The House Ways and Means Committee also released details of its portion of the reconciliation bill. Under the proposal, a new national paid medical and family leave plan would take effect in July 2023, providing up to 12 weeks of federal benefits to cover leave-related lost wages. Workers must provide, or expect to in the future, at least four hours of care per week to be eligible. The program would create a floor of $315 in weekly leave benefits and replace up 85% of lost wages for low-income workers, decreasing to 5% for high-income earners (over $250,000).
As the committees of jurisdiction craft reconciliation legislative text, tax-writing committees must develop revenue streams to finance the domestic investments. Democrats aim to increase taxes on high-income earners and the corporate rate. They are also considering efforts to target CEOs with salaries that exceed a certain ratio relative to their average employee and a tax on stock buybacks. Additionally, Democrats seek to repeal elements of the Tax Cuts and Jobs Act of 2017, including overhauling "step-up basis" laws for inherited wealth.
Committees with jurisdiction over elements of the reconciliation must report their portions of the package to the budget committees by September 15, where it will be combined into legislation to be considered on the House and Senate floor. Both House and Senate Democratic leaders are intent on attempting to consider the $3.5 trillion package in late September, although discussions on the elements to be included and the overall cost of the package could lead to delays in this process.
CEA Comments on PBGC Interim Final Rules
On July 9th, the Pension Benefit Guaranty Corporation (PBGC) issued an interim final rule (IFR) describing how the agency plans to administer approximately $94 billion in bailout funds through the Special Financial Assistance (SFA) Program. SFA funding provides relief to distressed multiemployer pension plans facing potential financial insolvency in the coming years. The 30-day comment period closed on August 9th, and TAUC joined with its partners in the Construction Employers of America (CEA) in submitting comments on the proposed rule.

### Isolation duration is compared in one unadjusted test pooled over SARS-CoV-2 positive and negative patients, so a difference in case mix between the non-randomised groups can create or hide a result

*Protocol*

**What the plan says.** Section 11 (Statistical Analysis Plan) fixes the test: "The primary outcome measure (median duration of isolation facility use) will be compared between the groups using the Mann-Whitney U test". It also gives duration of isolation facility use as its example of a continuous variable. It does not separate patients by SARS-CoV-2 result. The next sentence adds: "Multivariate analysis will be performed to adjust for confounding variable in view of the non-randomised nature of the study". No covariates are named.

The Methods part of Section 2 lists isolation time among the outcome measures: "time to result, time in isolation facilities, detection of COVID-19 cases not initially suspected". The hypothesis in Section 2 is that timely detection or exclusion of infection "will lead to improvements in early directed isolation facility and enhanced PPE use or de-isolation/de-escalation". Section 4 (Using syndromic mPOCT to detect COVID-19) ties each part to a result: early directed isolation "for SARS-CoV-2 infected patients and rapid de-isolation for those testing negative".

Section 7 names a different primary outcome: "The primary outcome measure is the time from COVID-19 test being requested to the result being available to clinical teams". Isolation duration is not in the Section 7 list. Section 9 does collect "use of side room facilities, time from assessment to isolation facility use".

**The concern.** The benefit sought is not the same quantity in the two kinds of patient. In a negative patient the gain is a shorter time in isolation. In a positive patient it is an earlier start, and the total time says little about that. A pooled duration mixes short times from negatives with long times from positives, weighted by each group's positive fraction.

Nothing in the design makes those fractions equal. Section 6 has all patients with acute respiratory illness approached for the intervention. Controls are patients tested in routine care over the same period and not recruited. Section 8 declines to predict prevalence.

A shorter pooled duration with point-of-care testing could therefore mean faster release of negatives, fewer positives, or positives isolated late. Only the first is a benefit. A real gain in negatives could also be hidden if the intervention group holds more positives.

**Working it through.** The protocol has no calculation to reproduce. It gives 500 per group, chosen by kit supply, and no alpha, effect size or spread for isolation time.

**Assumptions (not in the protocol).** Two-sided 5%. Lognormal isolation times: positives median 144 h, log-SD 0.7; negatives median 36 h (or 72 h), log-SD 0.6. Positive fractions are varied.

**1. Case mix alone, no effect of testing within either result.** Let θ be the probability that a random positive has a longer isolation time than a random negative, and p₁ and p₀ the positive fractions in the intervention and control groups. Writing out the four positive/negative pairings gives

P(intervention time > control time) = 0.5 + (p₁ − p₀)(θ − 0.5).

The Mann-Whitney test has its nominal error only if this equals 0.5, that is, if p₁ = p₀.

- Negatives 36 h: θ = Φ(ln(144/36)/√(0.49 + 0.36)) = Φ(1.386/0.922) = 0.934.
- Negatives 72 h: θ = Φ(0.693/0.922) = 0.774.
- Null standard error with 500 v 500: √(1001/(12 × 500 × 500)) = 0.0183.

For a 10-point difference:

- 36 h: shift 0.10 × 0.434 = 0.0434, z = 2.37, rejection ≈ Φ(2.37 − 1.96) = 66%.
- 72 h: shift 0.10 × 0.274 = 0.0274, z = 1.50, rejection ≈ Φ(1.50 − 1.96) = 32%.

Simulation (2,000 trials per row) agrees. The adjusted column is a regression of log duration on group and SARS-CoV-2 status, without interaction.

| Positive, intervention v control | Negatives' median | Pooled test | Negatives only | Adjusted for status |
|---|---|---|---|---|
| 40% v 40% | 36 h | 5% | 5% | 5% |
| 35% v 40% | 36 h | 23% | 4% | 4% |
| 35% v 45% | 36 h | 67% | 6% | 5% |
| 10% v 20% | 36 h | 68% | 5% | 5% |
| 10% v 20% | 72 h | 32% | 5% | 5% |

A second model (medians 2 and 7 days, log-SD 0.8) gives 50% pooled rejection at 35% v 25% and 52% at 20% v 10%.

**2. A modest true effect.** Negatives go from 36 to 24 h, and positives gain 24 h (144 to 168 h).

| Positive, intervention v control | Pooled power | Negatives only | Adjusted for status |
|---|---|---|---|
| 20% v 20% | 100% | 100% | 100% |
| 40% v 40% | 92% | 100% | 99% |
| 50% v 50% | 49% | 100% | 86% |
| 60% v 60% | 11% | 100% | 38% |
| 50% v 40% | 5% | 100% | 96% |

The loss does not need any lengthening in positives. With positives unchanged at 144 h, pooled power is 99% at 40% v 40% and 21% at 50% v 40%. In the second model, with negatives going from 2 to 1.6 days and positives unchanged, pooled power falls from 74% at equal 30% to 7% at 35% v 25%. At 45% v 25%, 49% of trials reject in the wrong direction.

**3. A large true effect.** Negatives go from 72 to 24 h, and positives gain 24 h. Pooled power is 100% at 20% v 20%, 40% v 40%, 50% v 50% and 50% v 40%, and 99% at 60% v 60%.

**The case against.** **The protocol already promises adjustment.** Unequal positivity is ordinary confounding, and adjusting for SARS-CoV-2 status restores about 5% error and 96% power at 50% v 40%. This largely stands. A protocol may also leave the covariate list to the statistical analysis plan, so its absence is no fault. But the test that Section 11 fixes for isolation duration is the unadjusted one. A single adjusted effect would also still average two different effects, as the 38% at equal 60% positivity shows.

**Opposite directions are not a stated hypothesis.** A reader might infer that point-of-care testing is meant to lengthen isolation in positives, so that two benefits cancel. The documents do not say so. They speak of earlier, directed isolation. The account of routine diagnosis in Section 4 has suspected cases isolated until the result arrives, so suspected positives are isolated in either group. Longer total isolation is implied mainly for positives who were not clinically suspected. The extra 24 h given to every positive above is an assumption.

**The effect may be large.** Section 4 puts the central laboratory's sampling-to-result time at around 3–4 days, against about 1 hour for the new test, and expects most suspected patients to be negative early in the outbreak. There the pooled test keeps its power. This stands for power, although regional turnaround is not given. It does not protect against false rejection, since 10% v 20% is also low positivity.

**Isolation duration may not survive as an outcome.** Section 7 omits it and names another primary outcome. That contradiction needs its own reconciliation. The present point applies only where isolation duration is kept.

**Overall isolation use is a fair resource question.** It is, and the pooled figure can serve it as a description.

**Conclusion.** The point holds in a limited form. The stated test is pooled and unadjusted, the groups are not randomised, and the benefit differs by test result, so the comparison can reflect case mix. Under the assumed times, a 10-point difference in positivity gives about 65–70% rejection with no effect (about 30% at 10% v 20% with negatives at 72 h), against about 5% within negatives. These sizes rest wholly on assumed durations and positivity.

The comments outlined CEA's support for federal efforts to enhance multiemployer pension long-term stability, including through SFA funds. The letter also highlighted several concerns with programmatic implementation, such as the need for trustee flexibility to avoid signatory contractors paying into plans on behalf of active participants that are likely to become insolvent before 2051. The letter also expressed serious concerns over the investment limits and discount rate projections the PBGC set on the money plans will receive under SFA. The IFR sets interest rates plans would need to generate at least 5.5 percent annual returns to ensure the money lasts for 30 years. The IFR would require that amounts received in SFA could only be invested in "investment grade bonds," which usually return no more than 3.5% annually. That would result in up to a 2% annual funding shortfall, further exasperating the funding issues facing failing plans. PBGC is reviewing comments and could revise the IFR. No timetable has been set for finalizing the rule.
OSHA Updated Guidance on COVID
On August 13th, the Occupational Safety and Health Administration (OSHA) issued updated guidance on protecting unvaccinated and other at-risk workers from the coronavirus. Key elements of the release include:
The release reflects updated Center for Disease Control (CDC) guidance for vaccinated individuals, including:
OSHA Considering Heat-Related Regulations
OSHA is expected to issue a request for information regarding a proposed heat rule next month. Additionally, several states, including Washington and California, have undertaken efforts to promulgate indoor heat rules.
The CDC has advocated for the creation of temperature-based thresholds to protect laborers. The Biden administration appears supportive of such an initiative, numerous technical issues make it challenging to advance effective guidance quickly. As Congress crafts a reconciliation measure this fall, advocates will emphasize the importance of addressing climate change through domestic policy, potentially furthering these efforts.